The current invention is most easily performed when measuring the thickness of oxide formed on a blanket film of copper or on patterned wafers that comprise a two-dimensional array of metal lines. However, the thickness of oxide on copper films in highly patterned, three dimensional structures may be inferred in the following manner. A coupon may be reserved on a wafer and a copper film formed in the coupon area. As the wafer undergoes subsequent processing, the presence and/or thickness of any copper oxide on the copper in the coupon area can be measured using the method and apparatus of the current invention and the presence and/or thickness of a copper oxide overlayer on the patterned portions of the wafer inferred. Alternatively, an unpatterned Cu region on the actual wafer could be directly interrogated if the spatial extent of the Cu region were greater than the diameter of the incident light spot on the wafer.
The method and apparatus of the current invention may be used to measure the existence or thickness of a copper oxide layer at a single point on the wafer, or multiple thickness measurements may be made. For example, the reflectometer assembly may move relative to the wafer in order to measure the thickness at more than one location on the wafer. Alternately, light may be reflected off a number of locations on the wafer at the same time to perform multiple thickness measurements.
Although the method of the invention may be performed using a single wavelength of light as described above, under certain circumstances it may be useful to perform the method using two or more wavelengths of light. FIG. 2 shows the reflectivity of Cu2O on Cu for three wavelengths: 630 nm, 560 nm, and 440 mn. As FIG. 2 shows, the reflectivity obtained using a given wavelength may correspond to more than one possible Cu2O thickness. For example, using 440 nm light, a reflectivity value of 20% may correspond to a Cu2O layer that is about 7 nm thick or one that is about 25 nm thick. This is normally not a problem, since the unwanted oxide layers that form during semiconductor processing are typically 0-5 run thick (0 to 50 Å), where a given reflectivity corresponds to a single thickness for each of the wavelengths.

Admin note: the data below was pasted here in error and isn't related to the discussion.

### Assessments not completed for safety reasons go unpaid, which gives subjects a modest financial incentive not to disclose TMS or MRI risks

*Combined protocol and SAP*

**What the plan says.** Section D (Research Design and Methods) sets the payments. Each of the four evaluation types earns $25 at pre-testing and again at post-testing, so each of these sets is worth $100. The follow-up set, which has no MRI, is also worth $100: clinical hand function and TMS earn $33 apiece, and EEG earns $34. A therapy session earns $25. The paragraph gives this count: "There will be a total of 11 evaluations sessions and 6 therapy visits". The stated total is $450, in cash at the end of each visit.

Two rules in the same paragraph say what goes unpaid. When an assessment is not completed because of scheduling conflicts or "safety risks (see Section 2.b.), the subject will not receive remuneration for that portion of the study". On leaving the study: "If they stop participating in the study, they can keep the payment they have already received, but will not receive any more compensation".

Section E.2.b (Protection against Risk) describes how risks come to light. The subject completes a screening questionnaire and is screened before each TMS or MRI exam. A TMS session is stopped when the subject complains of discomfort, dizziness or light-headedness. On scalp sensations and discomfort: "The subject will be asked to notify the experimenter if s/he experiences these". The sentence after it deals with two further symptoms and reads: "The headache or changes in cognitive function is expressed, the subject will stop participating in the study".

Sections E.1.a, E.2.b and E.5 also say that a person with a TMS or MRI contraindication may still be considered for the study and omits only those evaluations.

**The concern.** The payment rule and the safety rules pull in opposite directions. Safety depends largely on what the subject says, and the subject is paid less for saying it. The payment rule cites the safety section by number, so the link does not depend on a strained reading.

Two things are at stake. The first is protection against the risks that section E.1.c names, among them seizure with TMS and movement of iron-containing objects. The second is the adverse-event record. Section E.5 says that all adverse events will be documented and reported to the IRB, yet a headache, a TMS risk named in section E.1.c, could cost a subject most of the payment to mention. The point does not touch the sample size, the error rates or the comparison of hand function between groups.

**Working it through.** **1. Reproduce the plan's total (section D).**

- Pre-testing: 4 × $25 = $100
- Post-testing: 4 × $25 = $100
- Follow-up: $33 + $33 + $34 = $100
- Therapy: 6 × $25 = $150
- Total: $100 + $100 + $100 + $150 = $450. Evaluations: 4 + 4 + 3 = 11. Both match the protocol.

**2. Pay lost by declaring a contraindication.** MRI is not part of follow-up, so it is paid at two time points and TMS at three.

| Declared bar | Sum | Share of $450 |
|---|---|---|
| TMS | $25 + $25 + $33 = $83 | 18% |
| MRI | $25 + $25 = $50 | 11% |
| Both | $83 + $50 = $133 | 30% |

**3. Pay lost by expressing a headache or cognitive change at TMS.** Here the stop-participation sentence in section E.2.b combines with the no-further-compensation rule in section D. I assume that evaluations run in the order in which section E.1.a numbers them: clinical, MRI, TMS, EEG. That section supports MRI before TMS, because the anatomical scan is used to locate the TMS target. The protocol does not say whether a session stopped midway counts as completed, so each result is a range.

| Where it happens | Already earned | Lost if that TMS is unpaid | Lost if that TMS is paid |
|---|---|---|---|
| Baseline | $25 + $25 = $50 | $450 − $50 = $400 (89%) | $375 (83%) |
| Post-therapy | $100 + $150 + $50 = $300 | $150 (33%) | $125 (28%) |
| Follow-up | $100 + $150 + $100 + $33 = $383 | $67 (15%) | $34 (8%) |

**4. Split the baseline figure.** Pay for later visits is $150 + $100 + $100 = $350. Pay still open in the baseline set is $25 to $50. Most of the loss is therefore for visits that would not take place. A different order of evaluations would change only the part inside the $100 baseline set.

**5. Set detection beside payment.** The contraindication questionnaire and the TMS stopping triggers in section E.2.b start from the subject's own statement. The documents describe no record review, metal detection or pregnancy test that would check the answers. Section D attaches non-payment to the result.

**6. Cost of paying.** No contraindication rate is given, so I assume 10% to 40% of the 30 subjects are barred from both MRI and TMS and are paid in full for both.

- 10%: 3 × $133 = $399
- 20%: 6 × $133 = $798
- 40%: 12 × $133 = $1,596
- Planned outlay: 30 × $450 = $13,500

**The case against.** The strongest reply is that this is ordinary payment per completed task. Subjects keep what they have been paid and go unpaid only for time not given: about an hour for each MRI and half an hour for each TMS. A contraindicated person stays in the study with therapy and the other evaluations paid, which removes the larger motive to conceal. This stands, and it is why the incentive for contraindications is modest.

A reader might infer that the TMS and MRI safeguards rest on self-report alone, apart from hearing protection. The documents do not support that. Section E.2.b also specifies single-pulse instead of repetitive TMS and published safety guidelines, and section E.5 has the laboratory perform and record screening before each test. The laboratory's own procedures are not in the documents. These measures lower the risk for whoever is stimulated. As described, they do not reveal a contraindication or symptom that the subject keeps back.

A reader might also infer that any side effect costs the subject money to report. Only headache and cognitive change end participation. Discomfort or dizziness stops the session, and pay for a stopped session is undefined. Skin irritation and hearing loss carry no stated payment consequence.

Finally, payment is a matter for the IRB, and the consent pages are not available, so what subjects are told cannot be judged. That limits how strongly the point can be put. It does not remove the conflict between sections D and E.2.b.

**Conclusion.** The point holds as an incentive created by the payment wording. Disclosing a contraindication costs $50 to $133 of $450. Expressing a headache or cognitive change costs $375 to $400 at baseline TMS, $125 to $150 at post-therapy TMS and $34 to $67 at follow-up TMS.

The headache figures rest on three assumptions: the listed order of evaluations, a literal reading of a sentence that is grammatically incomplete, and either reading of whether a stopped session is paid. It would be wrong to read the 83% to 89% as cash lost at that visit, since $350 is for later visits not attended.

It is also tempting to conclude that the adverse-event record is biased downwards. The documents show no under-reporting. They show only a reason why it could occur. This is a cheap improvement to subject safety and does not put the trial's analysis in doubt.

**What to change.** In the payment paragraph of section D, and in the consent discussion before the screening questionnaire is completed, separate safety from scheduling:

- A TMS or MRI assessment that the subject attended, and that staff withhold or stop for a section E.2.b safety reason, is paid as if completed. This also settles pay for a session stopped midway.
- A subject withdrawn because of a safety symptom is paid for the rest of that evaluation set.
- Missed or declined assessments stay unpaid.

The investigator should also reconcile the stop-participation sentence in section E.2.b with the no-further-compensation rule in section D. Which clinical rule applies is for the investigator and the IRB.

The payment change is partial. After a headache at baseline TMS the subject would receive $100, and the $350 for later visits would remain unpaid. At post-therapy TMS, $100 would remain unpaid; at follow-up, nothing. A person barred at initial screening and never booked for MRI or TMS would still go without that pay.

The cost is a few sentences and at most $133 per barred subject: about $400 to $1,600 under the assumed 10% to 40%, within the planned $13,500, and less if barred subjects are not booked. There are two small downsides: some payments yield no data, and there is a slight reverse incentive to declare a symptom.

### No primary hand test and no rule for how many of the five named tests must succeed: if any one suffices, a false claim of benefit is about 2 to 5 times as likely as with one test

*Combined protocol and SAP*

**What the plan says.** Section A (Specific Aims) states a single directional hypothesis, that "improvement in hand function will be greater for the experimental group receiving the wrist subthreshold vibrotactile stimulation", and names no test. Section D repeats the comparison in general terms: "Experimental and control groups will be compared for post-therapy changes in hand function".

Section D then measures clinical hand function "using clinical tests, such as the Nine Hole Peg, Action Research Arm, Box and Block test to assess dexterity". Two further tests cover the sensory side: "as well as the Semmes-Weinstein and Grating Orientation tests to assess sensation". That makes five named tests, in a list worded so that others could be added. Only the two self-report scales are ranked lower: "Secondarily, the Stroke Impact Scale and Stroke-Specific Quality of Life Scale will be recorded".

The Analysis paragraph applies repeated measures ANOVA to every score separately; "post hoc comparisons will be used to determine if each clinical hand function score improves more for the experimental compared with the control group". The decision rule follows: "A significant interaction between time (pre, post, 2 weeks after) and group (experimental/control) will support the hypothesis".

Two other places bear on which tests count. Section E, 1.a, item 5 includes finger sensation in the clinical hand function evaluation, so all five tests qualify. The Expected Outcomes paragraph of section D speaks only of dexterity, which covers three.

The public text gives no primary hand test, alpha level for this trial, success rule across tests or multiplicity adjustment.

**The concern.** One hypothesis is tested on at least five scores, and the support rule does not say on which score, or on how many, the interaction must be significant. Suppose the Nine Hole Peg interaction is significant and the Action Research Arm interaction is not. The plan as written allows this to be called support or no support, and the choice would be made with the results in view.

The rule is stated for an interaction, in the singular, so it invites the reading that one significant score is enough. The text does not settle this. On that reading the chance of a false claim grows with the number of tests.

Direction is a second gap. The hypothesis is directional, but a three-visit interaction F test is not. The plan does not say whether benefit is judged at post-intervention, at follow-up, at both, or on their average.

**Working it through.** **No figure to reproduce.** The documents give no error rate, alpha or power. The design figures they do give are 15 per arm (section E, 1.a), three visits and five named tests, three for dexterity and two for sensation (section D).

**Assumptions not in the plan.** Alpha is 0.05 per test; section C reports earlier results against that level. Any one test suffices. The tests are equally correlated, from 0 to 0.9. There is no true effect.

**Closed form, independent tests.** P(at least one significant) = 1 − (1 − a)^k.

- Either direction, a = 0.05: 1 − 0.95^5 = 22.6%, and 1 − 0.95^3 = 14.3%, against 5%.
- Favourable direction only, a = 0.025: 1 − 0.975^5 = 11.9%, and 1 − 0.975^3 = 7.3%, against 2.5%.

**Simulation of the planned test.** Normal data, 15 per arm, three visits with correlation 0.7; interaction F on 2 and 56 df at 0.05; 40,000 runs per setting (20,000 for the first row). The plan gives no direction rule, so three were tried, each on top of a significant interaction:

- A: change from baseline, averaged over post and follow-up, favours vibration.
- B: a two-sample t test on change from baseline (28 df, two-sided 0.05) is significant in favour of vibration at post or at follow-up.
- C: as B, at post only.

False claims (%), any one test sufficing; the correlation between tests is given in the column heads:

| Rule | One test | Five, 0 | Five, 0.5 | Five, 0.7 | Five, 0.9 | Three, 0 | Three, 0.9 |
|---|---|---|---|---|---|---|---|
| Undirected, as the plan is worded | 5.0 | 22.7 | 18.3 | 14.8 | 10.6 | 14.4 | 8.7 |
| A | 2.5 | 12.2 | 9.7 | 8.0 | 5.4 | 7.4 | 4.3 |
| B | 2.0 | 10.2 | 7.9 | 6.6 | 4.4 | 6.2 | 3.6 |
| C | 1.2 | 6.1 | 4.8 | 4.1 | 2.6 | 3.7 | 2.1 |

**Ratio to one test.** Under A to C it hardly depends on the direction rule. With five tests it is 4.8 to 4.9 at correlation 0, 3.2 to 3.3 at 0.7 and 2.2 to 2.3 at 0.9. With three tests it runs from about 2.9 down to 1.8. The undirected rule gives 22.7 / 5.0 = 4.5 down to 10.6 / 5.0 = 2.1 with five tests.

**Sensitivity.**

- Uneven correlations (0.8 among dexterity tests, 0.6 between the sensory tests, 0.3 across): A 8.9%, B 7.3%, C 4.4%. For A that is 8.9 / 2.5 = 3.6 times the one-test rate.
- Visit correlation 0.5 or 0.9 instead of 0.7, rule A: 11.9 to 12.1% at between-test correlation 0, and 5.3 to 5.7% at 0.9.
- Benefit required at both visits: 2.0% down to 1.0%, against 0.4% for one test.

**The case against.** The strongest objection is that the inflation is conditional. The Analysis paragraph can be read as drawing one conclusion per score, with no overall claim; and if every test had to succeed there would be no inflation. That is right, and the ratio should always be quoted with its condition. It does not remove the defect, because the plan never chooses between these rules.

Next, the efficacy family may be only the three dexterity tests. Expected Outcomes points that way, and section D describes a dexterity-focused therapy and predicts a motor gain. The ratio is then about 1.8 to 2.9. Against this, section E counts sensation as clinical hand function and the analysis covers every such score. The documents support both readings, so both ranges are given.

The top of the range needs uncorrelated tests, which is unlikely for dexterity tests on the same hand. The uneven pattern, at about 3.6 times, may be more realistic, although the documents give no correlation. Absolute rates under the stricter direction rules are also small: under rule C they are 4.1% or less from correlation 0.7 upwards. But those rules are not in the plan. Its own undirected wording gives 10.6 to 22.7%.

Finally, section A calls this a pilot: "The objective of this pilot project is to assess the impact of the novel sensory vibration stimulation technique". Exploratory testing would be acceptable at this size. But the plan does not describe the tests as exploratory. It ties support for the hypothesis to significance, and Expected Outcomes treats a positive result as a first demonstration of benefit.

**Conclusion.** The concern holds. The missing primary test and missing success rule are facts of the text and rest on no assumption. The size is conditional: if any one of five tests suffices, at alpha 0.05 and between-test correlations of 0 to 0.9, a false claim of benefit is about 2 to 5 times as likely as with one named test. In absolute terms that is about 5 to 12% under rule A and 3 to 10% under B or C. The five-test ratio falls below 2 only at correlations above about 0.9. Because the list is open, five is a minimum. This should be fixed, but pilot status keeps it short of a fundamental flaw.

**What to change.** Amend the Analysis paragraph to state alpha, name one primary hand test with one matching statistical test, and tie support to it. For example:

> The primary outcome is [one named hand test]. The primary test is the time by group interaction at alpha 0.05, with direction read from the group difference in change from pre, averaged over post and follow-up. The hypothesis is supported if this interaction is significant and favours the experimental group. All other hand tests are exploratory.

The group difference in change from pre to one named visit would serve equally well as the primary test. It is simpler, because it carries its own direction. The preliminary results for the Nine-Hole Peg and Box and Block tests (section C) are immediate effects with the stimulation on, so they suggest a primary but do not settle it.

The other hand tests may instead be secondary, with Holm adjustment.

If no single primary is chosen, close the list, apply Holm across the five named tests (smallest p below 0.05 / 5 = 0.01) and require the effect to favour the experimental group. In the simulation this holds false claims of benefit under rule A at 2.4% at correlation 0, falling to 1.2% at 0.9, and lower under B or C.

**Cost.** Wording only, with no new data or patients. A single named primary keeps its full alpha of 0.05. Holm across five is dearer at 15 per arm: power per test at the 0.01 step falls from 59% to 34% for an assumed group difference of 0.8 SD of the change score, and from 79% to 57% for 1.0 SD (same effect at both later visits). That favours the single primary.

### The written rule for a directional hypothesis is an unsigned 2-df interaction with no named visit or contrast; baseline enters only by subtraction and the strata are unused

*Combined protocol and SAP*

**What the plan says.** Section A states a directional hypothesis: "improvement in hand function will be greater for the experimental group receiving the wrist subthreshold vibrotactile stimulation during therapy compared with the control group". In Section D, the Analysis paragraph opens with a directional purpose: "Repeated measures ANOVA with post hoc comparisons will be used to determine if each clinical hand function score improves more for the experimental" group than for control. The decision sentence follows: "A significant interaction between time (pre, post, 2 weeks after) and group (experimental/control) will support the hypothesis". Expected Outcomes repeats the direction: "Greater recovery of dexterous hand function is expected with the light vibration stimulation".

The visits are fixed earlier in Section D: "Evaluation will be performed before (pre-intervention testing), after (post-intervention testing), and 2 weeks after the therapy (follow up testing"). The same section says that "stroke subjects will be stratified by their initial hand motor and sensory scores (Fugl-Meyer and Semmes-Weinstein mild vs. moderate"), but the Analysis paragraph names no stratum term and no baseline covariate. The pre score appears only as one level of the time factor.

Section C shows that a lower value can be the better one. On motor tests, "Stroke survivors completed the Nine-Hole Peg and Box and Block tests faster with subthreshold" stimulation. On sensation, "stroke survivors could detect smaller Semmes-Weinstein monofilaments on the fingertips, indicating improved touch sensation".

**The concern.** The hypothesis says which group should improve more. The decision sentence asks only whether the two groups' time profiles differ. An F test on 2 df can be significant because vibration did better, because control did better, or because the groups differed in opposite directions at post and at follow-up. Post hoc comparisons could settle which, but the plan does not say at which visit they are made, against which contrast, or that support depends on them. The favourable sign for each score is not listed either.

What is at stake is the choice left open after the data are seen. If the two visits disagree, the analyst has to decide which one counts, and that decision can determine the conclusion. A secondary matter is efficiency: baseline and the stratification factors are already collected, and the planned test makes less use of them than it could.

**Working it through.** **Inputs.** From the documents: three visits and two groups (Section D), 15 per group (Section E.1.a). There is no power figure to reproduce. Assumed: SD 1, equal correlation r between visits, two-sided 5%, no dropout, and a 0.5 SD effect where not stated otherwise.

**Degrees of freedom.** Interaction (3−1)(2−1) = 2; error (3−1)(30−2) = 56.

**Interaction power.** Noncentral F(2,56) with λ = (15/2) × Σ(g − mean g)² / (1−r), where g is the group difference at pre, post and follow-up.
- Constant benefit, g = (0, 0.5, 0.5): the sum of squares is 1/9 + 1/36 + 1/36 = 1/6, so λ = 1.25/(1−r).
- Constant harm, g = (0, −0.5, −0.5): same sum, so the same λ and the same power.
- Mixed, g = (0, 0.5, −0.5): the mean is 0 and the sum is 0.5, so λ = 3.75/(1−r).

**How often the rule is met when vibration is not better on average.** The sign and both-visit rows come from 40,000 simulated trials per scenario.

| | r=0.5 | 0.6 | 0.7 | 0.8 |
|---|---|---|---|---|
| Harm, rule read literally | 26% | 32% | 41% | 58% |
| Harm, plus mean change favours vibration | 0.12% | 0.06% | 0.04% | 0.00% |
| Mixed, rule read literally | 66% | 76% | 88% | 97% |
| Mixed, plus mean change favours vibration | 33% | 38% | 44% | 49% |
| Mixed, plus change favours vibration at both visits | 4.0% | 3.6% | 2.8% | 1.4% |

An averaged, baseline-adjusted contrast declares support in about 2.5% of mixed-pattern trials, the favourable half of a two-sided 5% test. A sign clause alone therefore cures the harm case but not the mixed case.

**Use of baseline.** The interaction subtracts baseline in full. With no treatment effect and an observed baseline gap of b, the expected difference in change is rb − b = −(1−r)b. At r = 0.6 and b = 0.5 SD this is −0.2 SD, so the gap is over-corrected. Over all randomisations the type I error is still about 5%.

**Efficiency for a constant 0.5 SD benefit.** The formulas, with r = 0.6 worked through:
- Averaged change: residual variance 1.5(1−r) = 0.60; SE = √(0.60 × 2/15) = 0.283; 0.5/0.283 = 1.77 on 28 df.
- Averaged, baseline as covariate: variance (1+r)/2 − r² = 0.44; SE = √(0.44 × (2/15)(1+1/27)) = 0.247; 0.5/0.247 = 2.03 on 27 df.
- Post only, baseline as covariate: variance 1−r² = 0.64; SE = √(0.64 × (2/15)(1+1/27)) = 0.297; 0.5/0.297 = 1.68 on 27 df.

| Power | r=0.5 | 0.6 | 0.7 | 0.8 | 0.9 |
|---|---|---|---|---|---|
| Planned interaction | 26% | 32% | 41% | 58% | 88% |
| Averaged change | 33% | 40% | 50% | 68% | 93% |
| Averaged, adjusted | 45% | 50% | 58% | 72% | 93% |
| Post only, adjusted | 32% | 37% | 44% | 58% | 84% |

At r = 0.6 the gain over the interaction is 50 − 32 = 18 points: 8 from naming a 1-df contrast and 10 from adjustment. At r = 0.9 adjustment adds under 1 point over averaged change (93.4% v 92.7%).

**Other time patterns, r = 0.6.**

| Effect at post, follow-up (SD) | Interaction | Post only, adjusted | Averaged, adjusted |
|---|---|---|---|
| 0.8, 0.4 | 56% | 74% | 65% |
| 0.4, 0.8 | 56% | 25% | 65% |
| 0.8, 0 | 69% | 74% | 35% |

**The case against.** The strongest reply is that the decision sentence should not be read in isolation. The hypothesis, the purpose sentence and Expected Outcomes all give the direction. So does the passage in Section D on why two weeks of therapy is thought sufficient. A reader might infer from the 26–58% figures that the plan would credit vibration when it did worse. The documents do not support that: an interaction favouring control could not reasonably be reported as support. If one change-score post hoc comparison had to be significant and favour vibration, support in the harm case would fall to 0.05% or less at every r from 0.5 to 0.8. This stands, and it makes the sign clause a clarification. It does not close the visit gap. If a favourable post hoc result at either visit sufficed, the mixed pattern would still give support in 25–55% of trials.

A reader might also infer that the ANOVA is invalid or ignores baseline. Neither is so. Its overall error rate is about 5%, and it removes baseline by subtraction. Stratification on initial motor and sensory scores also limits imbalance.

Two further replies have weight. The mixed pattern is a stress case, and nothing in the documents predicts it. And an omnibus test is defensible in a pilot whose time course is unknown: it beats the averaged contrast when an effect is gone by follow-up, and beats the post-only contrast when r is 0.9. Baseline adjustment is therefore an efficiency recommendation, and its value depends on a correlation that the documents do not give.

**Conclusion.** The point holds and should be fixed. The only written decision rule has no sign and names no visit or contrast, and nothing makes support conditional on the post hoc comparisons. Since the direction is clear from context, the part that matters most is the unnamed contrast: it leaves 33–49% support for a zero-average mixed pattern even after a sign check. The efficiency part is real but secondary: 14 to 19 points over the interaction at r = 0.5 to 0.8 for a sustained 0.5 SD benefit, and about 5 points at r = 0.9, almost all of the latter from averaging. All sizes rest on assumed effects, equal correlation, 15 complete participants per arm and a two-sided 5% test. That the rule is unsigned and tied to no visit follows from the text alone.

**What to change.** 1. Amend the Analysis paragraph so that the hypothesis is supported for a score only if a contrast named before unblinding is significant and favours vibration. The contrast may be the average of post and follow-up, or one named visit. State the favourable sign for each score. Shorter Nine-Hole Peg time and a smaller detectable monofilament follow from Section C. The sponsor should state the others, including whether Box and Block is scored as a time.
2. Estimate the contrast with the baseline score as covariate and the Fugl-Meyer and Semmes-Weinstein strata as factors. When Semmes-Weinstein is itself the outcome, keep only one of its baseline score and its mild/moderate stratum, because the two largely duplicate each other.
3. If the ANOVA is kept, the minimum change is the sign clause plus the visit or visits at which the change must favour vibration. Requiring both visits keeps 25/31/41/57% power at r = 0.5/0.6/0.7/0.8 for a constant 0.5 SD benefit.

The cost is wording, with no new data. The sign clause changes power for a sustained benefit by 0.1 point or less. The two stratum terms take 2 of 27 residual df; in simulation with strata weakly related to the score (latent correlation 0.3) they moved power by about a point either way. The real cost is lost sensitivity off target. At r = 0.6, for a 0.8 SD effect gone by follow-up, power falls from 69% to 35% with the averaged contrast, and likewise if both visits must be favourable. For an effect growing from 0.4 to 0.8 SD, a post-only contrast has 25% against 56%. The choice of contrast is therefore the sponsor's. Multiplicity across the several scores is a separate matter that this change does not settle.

However, if the thickness of an oxide layer falls outside the range where the reflectivity corresponds to a single thickness, a second wavelength can be used to determine the thickness of the layer without ambiguity. In the example cited above, if the reflectivity of 440 mn light was 20%, a second wavelength can be used to determine whether the layer thickness is 7 nm or 25 nm. If the second wavelength is 560 nm, its reflectivity will be either about 50% (for a 7 nm layer) or about 14% (for a 25 nm layer). Alternatively, the ratio of the reflectivities obtained using two wavelengths can be used to determine the layer thickness.
Generally, if the measurement scheme being used allows measurement of a change in reflectivity of ΔR, the current invention can be used to measure the thickness of a CuxO film with a thickness of t0 to a sensitivity of Δt, if at t0:
where R(t) is given by Equation 2 for an absorbing film on an absorbing substrate. Note that R(t) depends on the wavelength used, and for a given thin film material there may be some wavelengths that provide acceptable film thickness sensitivity, while other wavelengths do not.
For 440 nm light, the slope dR/dt allows a change in film thickness of about 0.5 nm (5 Å) to be measured for a 10 nm Cu2O film, providing excellent sensitivity to changes in thickness on the order of a single atomic layer of oxide.
The above-described embodiments of the present invention are merely meant to be illustrative and are not limiting. It will thus be obvious to those skilled in the art that various changes and modifications may be made without departing from this invention in its broader aspects. Therefore, the appended claims encompass all such changes and modifications as fall within the true spirit and scope of this invention.
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|U.S. Classification||356/630, 356/632|
|Oct 16, 2002||AS||Assignment|
Owner name: NOVELLUS SYSTEMS, INC., CALIFORNIA
Free format text: ASSIGNMENT OF ASSIGNORS INTEREST;ASSIGNORS:POWELL, RONALD A.;SETTLES, E. DERRYCK;KAILSASAM, SRIDHARK.;REEL/FRAME:013395/0301;SIGNING DATES FROM 20011010 TO 20011017